Muhammad Ali’s First Attorney Was Murdered at the Age of 35

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By Yolanda Spivey

Alberta O. Jones was the first female prosecutor in Jefferson County, Kentucky and she was also Muhammad Ali’s first attorney.

Born in 1930, Jones was one of the first African American women to pass the Kentucky State bar.  In 1965, after opening her own successful practice, she was appointed to be a prosecutor in Louisville Domestic Relations Court.  But unfortunately she was murdered that year.

In the early hours of August 5, 1965, someone threw her body off of the Sherman Minton Bridge in Louisville Kentucky.  Her murder was at first considered an accidental drowning, but an autopsy revealed that she had received several blows to her head.  She was only 35 years old.

Jones’s murder still remains unsolved to this day, but the contributions she  made as a young African American woman remain forever.  She was instrumental in getting African Americans involved with the voting process.  She often rented voting machines and held classes teaching African Americans how to vote and how to choose a candidate.  In addition, she established the Independent Voters Association and was an active member of the Urban League and NAACP.

While serving as Muhammad Ali’s attorney, she was responsible for aiding in drawing up his first contracts. She took the young Ali, who went by the name of Cassius Clay at the time, to California to be trained under Archie Moore.

Although her life was cut short, Jones had a full existence in black history in Kentucky, and was very active in the civil rights movement.  She was often seen front and center participating in marches in Louisville Kentucky, and she even participated in the March on Washington.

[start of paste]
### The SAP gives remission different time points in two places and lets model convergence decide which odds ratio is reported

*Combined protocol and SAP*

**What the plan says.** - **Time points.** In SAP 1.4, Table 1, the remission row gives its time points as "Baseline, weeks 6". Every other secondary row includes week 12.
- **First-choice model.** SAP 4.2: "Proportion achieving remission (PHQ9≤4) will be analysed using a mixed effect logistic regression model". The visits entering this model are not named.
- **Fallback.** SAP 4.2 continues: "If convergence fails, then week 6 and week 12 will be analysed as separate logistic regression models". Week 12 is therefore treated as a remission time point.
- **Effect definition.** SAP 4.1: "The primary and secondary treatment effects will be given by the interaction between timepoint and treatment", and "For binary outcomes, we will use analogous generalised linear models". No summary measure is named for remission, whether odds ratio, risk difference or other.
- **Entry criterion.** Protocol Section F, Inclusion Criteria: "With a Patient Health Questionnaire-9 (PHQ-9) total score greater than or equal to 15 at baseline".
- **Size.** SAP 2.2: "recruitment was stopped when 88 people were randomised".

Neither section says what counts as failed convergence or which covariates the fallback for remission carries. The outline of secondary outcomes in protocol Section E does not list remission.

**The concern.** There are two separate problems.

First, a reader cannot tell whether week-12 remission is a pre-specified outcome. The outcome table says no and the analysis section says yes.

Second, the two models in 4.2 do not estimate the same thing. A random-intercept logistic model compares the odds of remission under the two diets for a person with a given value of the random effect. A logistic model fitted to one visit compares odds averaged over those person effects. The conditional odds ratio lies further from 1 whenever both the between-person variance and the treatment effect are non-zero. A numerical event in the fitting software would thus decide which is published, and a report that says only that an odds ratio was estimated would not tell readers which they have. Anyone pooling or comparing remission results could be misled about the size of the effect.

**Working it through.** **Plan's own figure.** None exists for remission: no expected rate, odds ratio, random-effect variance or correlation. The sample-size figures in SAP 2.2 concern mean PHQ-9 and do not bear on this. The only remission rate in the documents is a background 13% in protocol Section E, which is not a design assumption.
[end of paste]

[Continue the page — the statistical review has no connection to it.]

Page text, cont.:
Alberta graduated from the University of Louisville with her undergraduate degree and transferred to Howard University School of Law where she obtained her graduated degree. She was fourth in her class. To this day, a picture of her hangs on the walls of the University of Louisville Law School.

Yolanda Spivey writes on a variety of topics and can be reached at organize@yourblackworld.net.  You can also visit her Facebook page

 

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6 comments

  1. Wow! This was very interesting, never heard of her and I live 80 miles from Louisville in Kentucky! Thanks for the Black History lesson. Would like to see this “cold” case solved, of course it won’t happen.

  2. Does she have sisters or brothers, or other relatives, who might speculate on who murdered her?

  3. That’s sad and inspirational all at once. Some lives are measured in quantity while some are measured in quality. Alberta O. Jones did alot in thoses short 35 years and should be known by all for her contribution to the civil rights movement.
    They have to re-open this case. No one should be allowed to get away with murder.

  4. Many black women ( men also ) were never recognized for the accomplishments they achieved for the black race, in fact some accomplished much more than some who were recognized.

  5. i’m sure RACISM was behind her murder

  6. This EXACTLY WE MUST TELL OUR OWN STORY! We must insist that the truths of history be told if we have to do it ourselves. Our children need to know this & other truths. If we continue to allow the marginalization of “OUR HISTORY” we have no one to blame but OURSELVES,

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